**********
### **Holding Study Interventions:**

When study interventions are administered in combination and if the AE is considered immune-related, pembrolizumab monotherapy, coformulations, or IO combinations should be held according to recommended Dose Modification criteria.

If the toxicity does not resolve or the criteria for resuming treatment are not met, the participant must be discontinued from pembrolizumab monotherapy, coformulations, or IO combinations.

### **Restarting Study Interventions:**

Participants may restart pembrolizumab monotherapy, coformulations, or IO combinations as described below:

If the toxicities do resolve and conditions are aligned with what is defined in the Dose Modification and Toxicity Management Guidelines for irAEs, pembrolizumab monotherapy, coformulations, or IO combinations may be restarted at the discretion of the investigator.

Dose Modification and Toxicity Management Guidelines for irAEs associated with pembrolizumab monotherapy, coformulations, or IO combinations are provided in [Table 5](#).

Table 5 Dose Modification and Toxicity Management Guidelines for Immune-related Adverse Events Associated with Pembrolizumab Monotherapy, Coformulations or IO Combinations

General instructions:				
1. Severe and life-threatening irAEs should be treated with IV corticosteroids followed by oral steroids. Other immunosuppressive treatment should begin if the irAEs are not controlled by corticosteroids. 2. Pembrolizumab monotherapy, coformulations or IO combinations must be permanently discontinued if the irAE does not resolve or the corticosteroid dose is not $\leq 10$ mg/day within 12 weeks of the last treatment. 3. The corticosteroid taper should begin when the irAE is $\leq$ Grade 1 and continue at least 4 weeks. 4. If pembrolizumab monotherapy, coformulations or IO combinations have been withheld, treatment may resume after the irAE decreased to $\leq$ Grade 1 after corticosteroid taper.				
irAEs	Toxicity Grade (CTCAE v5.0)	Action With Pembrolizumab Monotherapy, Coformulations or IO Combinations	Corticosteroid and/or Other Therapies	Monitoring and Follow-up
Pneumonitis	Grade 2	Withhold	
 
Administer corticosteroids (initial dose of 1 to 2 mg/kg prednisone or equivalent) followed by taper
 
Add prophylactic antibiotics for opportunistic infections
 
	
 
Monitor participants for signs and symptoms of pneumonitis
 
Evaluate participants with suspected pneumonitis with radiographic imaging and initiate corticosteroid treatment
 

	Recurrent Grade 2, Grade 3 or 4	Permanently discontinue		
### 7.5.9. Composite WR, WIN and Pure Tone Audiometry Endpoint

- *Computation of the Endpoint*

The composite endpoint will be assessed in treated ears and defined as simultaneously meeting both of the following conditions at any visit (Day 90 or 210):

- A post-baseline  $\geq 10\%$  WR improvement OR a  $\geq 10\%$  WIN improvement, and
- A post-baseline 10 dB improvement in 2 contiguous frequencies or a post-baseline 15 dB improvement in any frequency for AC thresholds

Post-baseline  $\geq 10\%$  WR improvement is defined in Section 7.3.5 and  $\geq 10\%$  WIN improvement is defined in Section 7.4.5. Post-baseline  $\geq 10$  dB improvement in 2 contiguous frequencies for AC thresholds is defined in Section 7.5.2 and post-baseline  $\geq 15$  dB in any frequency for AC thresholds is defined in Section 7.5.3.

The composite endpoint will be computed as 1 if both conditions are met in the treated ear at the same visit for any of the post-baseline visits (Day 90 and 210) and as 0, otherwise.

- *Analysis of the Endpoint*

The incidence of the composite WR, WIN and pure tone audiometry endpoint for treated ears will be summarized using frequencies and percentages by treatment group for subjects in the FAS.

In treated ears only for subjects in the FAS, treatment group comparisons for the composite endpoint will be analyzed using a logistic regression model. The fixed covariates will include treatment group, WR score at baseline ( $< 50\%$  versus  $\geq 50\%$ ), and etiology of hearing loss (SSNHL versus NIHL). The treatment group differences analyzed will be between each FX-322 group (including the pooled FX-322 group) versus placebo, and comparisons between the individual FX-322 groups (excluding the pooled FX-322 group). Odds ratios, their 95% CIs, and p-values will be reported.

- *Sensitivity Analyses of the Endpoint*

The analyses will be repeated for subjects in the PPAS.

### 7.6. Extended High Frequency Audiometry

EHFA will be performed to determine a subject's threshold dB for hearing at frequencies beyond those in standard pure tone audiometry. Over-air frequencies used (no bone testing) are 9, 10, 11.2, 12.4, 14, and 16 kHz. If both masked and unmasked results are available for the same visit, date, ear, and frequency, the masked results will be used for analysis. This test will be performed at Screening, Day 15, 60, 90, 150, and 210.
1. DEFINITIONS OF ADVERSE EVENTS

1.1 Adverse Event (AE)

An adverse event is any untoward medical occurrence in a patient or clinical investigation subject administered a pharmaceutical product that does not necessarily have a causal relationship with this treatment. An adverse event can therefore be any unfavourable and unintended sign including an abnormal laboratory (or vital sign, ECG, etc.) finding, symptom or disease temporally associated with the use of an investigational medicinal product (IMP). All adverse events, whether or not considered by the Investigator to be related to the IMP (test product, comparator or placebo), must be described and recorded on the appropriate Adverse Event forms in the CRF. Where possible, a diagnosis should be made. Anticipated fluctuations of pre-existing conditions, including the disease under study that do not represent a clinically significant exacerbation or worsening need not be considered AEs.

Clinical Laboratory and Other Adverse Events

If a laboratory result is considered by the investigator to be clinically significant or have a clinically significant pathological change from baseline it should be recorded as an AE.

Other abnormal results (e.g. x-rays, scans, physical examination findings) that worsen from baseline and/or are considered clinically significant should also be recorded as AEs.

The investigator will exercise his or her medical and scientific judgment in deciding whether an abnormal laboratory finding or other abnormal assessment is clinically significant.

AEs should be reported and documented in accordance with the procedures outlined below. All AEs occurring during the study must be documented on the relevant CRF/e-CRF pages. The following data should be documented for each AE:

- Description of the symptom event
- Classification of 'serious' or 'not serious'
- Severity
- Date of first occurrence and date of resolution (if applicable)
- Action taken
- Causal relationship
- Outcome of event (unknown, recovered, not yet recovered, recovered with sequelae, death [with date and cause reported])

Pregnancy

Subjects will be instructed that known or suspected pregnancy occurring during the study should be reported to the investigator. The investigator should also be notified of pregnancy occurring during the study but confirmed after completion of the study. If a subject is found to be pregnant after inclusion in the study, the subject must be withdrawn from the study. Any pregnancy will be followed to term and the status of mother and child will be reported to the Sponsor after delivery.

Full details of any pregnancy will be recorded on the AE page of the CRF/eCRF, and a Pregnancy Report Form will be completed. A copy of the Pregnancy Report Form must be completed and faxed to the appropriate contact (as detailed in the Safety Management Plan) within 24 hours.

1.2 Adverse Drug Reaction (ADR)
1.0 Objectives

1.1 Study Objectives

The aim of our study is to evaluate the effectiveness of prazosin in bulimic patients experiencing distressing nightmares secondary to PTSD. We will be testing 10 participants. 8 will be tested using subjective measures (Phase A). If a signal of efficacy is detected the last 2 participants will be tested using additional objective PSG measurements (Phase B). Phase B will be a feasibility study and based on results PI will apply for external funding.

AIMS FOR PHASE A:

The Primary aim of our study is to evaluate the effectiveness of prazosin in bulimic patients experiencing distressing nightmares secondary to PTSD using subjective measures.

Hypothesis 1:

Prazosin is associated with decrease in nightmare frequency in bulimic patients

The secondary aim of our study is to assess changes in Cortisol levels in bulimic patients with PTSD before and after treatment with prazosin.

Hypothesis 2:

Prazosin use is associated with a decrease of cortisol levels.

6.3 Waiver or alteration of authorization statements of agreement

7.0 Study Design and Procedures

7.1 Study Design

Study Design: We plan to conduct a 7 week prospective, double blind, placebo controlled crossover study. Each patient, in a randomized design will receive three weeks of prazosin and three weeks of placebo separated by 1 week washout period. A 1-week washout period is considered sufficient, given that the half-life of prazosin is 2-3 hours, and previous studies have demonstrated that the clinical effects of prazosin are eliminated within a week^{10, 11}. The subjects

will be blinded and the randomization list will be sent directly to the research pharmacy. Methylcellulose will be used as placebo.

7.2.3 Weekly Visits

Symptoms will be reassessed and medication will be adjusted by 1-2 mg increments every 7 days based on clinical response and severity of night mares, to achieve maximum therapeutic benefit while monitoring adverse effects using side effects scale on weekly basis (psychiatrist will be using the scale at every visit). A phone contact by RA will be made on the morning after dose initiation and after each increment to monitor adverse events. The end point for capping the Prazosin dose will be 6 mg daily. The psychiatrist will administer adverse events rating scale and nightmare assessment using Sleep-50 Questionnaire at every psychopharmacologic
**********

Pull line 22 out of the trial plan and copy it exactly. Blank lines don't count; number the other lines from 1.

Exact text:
- A post-baseline 10 dB improvement in 2 contiguous frequencies or a post-baseline 15 dB improvement in any frequency for AC thresholds